Two letters were sent to the Lebanese militia, one signed by political leaders Khaled Mashal and Ismail Haniyeh, and another signed by the commander of the military wing, Mohammed Deif, extending sympathies following the deadly attack near Damascus, that was allegedly carried out by Israel.
Kuntar was released from Israeli prison 29 years after carrying out a terror attack in which an Israeli man and his 4-year-old daughter were killed.
Following his assassination, Hamas released a statement of condemnation hailing him as a “great Arab fighter” boasting an impressive record in the struggle against Israel.
Hamas’ heartfelt support for Hezbollah was met with some criticism from activists and ideological leaders associated with the Muslim Brotherhood – the umbrella group to which Hamas is affiliated – an adamant opponent of the embattled Syrian President Bashar Assad, Hezbollah’s patron.
The Jordanian columnist Yasser Za’atreh, a Muslim Brotherhood sympathizer and a close associate of Mashal, tweeted that Hamas’ statement was “overly sycophantic, ridiculous and contempt and disdainful.” Za’atreh went on to say that the movement should be more mindful of its good name.
In a separate Facebook post, he told Hamas: “Don’t burden those who love you. Iran is bent on destroying our nation, and your conciliatory approach will come back to haunt you.”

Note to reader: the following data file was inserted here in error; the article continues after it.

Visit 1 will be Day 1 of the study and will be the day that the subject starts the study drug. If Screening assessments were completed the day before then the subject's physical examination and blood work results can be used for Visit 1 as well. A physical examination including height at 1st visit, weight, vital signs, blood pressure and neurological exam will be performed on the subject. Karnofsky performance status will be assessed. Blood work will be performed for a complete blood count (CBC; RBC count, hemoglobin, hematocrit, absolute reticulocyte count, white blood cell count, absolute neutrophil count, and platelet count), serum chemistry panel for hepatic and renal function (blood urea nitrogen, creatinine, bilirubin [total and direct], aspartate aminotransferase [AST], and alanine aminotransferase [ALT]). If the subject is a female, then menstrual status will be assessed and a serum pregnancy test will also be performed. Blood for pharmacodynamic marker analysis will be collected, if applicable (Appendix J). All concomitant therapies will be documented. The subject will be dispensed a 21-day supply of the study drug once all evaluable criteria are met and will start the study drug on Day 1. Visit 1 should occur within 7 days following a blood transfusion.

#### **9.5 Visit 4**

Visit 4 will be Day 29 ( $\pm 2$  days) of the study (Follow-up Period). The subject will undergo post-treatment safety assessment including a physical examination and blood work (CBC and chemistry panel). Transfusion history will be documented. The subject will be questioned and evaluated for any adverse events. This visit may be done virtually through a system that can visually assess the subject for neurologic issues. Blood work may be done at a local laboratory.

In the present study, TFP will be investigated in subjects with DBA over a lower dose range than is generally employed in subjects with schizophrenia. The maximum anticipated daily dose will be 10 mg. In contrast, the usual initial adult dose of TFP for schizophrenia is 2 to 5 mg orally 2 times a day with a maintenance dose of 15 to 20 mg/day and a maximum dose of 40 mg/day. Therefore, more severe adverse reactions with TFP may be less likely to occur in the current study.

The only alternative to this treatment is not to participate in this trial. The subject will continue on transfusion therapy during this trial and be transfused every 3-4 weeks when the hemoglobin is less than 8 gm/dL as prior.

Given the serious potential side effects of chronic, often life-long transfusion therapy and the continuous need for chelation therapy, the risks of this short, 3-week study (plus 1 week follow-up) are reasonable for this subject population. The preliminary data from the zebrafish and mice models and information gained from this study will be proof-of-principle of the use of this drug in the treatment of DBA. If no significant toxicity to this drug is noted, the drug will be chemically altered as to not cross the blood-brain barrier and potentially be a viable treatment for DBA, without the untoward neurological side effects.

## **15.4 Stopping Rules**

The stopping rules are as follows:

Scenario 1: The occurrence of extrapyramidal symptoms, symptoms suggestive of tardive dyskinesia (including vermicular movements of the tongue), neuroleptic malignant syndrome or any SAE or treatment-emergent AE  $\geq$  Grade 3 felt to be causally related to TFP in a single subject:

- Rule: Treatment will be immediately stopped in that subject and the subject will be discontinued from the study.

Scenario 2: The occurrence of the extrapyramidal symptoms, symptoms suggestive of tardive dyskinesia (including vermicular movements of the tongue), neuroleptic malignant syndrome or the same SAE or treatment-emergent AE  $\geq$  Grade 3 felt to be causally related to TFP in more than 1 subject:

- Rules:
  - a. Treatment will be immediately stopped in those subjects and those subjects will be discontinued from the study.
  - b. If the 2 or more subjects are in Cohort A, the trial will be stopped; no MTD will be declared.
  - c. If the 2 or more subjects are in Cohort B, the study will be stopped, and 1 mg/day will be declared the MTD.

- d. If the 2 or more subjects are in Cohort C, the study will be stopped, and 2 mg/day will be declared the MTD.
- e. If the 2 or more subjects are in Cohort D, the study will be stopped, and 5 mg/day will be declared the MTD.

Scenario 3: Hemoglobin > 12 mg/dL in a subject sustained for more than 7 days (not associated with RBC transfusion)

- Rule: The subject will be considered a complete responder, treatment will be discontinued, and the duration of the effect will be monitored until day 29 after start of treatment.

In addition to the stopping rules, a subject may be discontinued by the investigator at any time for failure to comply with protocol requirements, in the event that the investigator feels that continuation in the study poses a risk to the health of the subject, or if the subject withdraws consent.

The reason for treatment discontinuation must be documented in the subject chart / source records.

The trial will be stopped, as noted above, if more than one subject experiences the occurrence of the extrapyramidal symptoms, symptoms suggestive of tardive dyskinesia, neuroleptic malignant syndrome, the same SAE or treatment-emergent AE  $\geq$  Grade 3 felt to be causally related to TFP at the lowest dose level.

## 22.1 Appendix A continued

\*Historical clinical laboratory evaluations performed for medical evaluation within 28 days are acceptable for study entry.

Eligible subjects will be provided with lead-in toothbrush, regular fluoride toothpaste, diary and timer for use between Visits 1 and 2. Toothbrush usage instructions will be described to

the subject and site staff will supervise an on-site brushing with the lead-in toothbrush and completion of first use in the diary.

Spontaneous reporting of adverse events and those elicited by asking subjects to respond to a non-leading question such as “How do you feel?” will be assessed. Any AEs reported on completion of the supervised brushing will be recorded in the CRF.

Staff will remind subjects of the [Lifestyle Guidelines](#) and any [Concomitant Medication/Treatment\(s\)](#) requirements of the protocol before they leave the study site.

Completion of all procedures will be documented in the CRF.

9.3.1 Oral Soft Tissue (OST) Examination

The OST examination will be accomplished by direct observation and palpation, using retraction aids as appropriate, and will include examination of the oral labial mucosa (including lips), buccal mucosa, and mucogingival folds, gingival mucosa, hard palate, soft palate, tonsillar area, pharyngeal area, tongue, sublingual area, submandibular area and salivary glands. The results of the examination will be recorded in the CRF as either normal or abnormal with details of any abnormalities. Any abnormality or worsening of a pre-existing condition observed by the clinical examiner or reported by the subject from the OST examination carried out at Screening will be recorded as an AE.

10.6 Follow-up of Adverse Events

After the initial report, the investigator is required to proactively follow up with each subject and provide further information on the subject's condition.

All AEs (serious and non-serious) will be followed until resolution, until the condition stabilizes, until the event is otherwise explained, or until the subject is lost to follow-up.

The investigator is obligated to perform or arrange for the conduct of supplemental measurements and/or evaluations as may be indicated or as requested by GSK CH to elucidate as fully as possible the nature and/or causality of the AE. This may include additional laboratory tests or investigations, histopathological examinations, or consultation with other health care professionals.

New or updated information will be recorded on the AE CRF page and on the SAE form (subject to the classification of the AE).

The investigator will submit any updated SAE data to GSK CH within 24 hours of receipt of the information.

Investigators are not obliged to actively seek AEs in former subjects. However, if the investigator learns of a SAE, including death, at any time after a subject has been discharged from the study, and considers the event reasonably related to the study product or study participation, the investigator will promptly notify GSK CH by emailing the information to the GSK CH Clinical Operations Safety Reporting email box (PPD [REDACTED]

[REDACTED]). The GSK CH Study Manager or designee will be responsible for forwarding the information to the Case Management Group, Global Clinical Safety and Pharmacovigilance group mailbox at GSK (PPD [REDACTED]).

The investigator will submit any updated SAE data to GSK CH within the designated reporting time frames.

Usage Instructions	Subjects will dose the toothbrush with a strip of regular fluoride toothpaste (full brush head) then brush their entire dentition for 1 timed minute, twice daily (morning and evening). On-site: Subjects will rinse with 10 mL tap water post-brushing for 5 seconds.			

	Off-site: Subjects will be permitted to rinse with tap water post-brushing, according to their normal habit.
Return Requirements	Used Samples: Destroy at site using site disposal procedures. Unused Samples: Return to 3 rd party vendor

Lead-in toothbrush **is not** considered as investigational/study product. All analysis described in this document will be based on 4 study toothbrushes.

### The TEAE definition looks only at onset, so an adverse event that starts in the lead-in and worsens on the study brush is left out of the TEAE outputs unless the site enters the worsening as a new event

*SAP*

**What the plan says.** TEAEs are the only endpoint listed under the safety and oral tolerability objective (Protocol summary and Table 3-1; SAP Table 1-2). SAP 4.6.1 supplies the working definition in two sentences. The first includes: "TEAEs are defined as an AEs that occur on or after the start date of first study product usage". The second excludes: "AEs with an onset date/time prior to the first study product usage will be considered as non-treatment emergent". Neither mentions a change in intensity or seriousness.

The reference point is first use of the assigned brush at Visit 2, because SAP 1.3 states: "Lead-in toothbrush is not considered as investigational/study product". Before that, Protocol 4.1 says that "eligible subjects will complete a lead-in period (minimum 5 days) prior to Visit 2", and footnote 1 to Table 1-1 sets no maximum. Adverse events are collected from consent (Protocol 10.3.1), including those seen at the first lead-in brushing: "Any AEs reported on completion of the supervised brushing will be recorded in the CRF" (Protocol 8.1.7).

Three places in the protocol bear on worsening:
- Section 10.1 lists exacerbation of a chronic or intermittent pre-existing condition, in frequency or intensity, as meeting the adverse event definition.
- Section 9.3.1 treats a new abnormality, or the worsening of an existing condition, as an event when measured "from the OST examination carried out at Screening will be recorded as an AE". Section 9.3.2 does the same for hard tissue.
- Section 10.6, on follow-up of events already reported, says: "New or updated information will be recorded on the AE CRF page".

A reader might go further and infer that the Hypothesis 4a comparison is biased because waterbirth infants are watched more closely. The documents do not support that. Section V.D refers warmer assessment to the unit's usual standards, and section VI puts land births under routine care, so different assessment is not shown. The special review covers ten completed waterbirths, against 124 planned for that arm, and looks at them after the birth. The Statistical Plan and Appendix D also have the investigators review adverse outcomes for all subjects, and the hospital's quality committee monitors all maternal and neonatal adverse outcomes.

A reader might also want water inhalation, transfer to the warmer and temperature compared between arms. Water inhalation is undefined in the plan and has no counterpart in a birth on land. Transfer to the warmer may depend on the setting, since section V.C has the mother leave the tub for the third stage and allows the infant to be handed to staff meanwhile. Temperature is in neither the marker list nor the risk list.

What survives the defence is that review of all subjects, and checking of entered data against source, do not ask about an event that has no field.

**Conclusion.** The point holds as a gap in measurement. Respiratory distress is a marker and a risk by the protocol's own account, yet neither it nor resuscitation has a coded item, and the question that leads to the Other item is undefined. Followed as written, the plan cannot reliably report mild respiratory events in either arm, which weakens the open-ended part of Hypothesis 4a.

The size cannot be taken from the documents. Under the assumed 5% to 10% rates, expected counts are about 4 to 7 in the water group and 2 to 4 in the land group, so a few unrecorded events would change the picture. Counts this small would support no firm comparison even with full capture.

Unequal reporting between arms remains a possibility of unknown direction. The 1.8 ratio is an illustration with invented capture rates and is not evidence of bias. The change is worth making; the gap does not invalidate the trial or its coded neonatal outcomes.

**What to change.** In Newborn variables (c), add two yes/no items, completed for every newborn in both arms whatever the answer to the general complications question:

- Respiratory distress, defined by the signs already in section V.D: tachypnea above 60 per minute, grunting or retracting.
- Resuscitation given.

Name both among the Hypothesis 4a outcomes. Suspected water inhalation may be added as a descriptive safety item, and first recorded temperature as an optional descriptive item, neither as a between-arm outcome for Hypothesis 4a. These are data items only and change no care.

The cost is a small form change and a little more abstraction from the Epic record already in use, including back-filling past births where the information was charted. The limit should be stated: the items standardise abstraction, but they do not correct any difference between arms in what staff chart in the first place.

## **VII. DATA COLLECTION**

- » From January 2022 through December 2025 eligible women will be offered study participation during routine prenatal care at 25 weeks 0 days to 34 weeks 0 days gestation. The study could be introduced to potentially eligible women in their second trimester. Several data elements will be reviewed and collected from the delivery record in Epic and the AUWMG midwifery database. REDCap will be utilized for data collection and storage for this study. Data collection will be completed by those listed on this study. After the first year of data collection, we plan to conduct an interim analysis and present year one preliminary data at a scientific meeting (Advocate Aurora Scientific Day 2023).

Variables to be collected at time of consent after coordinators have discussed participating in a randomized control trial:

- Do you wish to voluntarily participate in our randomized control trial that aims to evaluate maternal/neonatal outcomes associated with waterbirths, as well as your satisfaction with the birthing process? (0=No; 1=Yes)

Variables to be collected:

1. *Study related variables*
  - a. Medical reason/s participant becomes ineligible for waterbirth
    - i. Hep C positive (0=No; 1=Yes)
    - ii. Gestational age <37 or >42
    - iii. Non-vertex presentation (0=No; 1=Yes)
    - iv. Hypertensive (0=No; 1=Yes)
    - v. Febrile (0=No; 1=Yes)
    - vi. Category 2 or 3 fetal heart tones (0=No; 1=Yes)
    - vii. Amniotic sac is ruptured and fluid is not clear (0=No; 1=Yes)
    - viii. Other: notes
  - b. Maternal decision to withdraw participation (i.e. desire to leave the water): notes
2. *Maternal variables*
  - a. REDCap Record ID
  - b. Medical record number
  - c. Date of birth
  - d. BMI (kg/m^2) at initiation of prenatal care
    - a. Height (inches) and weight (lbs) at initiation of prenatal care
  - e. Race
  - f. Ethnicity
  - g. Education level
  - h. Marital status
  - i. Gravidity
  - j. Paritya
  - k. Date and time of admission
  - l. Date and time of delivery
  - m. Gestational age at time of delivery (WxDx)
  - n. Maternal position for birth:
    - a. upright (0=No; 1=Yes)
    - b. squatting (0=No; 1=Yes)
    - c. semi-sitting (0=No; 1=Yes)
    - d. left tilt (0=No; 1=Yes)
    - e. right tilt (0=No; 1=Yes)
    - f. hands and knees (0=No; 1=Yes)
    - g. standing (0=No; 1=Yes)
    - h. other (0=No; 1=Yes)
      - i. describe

Omar Mushaweh, a spokesperson for the Syrian branch of the Muslim Brotherhood, also published a fiery response.
“We condemn Hamas’ expression of regret over the killing of the top Hezbollah operative Samir Kuntar,” he wrote in a Facebook post. “In our view, that murderer and his organization are involved in spilling Syrian blood and are complicit of the crimes of the Syrian regime.”
Social networks were abuzz with criticism of Hamas’ stance, including from its own supporters. One of them was Baraa Rayan, an editor of a popular Hamas website and the son of a top Hamas operative who was killed in 2009 Gaza war, asked: “If an American F-16 destroyed the caliph of Daesh, you’d issue a condemnation.”
“Many resent Hamas’ silence on the Syrian question,” he added. “They’d want Hamas to return to its original stance [opposing the Assad regime].”
Posted by Women Against Shariah on Tuesday, December 22, 2015